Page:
Insights into the Causes and Predictability of the 2022/23 California Flooding

Siegfried D. Schubert aGlobal Modeling and Assimilation Office, NASA GSFC, Greenbelt, Maryland
bScience Systems and Applications, Inc., Lanham, Maryland

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Yehui Chang aGlobal Modeling and Assimilation Office, NASA GSFC, Greenbelt, Maryland
cGoddard Earth Sciences Technology and Research II, Morgan State University, Baltimore, Maryland

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Anthony M. DeAngelis aGlobal Modeling and Assimilation Office, NASA GSFC, Greenbelt, Maryland
bScience Systems and Applications, Inc., Lanham, Maryland

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Young-Kwon Lim aGlobal Modeling and Assimilation Office, NASA GSFC, Greenbelt, Maryland
dGoddard Earth Sciences Technology and Research II, University of Maryland Baltimore County, Baltimore, Maryland

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Natalie P. Thomas aGlobal Modeling and Assimilation Office, NASA GSFC, Greenbelt, Maryland
dGoddard Earth Sciences Technology and Research II, University of Maryland Baltimore County, Baltimore, Maryland

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Randal D. Koster aGlobal Modeling and Assimilation Office, NASA GSFC, Greenbelt, Maryland

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Michael G. Bosilovich aGlobal Modeling and Assimilation Office, NASA GSFC, Greenbelt, Maryland

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Andrea M. Molod aGlobal Modeling and Assimilation Office, NASA GSFC, Greenbelt, Maryland

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Allison Collow aGlobal Modeling and Assimilation Office, NASA GSFC, Greenbelt, Maryland
dGoddard Earth Sciences Technology and Research II, University of Maryland Baltimore County, Baltimore, Maryland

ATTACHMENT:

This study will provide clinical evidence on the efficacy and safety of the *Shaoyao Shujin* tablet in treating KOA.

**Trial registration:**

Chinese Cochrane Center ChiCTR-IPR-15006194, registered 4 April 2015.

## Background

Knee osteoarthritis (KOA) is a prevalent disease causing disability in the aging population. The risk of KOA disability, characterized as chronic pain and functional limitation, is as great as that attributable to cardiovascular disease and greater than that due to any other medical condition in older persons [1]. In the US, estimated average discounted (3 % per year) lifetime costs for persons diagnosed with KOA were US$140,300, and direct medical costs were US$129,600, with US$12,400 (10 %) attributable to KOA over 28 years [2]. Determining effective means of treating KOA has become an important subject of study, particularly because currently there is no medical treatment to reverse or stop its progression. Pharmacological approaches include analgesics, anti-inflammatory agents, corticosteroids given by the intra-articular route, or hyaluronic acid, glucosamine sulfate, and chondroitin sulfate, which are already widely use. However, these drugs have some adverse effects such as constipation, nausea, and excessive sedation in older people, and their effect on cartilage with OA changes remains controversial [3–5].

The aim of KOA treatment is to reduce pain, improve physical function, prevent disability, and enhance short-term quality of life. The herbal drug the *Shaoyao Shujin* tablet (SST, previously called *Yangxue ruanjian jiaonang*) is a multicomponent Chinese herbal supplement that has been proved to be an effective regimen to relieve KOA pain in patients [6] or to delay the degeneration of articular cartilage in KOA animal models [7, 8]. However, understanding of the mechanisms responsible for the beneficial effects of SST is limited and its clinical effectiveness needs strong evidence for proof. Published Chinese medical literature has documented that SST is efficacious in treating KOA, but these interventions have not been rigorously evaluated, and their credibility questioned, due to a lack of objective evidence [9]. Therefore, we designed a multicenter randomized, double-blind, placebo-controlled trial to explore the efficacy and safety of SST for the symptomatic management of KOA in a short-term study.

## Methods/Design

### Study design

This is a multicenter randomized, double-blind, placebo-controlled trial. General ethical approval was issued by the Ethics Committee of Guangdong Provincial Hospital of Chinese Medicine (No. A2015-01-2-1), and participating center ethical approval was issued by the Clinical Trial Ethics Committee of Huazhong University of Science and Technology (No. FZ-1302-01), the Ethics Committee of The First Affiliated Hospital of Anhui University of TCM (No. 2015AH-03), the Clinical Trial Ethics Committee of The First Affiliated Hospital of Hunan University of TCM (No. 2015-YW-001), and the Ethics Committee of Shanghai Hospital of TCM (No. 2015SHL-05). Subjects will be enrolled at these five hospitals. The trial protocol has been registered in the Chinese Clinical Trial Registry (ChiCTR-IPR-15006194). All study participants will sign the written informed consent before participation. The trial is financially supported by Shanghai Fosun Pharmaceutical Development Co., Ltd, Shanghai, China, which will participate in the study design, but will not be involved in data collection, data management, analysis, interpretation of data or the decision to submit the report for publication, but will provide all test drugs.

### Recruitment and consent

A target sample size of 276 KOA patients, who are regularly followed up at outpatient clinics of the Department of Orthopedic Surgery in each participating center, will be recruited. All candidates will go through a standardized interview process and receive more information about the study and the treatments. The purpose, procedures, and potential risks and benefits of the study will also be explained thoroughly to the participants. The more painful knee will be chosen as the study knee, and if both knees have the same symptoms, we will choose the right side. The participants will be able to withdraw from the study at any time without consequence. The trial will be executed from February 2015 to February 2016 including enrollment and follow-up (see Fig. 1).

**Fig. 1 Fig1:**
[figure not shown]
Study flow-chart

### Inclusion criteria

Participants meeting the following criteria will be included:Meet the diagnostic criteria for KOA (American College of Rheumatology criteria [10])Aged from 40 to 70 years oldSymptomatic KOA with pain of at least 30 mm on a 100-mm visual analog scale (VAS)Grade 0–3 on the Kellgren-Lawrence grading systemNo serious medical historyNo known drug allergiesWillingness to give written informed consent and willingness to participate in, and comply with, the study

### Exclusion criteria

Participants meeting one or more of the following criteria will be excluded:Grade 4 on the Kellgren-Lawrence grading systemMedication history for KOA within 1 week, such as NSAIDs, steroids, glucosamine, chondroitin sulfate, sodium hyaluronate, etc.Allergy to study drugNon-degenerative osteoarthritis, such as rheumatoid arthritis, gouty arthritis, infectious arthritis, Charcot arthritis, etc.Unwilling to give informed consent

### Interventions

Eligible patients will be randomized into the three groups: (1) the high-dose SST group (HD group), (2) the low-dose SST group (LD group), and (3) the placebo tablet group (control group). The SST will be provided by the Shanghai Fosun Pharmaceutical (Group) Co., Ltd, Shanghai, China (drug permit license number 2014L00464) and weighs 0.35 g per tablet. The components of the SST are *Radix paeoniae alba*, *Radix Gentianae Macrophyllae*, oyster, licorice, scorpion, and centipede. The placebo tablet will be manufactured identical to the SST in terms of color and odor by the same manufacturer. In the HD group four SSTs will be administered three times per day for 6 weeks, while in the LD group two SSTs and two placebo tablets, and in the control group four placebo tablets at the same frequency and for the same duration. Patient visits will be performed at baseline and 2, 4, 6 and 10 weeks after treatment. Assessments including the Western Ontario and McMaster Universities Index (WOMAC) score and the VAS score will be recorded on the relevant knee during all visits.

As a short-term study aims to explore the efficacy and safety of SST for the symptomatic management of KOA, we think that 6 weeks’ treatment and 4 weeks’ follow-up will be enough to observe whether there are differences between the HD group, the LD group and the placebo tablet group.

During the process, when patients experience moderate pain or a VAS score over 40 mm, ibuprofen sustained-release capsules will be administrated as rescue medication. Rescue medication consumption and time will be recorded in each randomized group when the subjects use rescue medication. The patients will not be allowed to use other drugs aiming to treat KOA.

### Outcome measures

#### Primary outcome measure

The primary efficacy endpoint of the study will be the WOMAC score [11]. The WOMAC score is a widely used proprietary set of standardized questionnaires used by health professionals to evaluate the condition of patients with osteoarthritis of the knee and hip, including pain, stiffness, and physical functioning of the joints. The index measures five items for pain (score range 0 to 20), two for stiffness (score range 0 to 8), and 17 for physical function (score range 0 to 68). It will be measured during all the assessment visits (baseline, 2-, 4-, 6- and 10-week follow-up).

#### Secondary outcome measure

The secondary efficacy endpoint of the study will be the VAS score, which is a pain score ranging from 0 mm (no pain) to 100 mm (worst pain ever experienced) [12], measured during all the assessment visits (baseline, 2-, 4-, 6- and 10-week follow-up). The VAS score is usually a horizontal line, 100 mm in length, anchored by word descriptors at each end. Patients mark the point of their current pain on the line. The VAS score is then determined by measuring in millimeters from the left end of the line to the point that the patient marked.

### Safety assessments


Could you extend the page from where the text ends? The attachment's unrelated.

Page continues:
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Amin Dezfuli aGlobal Modeling and Assimilation Office, NASA GSFC, Greenbelt, Maryland
dGoddard Earth Sciences Technology and Research II, University of Maryland Baltimore County, Baltimore, Maryland

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Abstract

In late December of 2022 and the first half of January 2023, an unprecedented series of atmospheric rivers (ARs) produced near-record heavy rains and flooding over much of California. Here, we employ the NASA GEOS AGCM run in a “replay” mode, together with more idealized simulations with a stationary wave model, to identify the remote forcing regions, mechanisms, and underlying predictability of this flooding event. In particular, the study addresses the underlying causes of a persistent positive Pacific–North American (PNA)-like circulation pattern that facilitated the development of the ARs. We show that the pattern developed in late December as a result of vorticity forcing in the North Pacific jet exit region. We further provide evidence that this vorticity forcing was the result of a chain of events initiated in mid-December with the development of a Rossby wave (as a result of forcing linked to the MJO) that propagated from the northern Indian Ocean into the North Pacific. As such, both the initiation of the event and the eventual development of the PNA depended critically on internally generated Rossby wave forcings, with the North Pacific jet playing a key role. This, combined with contemporaneous SST (La Niña) forcing that produced a circulation response in the AGCM that was essentially opposite to the positive PNA, underscores the fundamental lack of predictability of the event at seasonal time scales. Forecasts produced with the GEOS-coupled model suggest that useful skill in predicting the PNA and extreme precipitation over California was in fact limited to lead times shorter than about 3 weeks.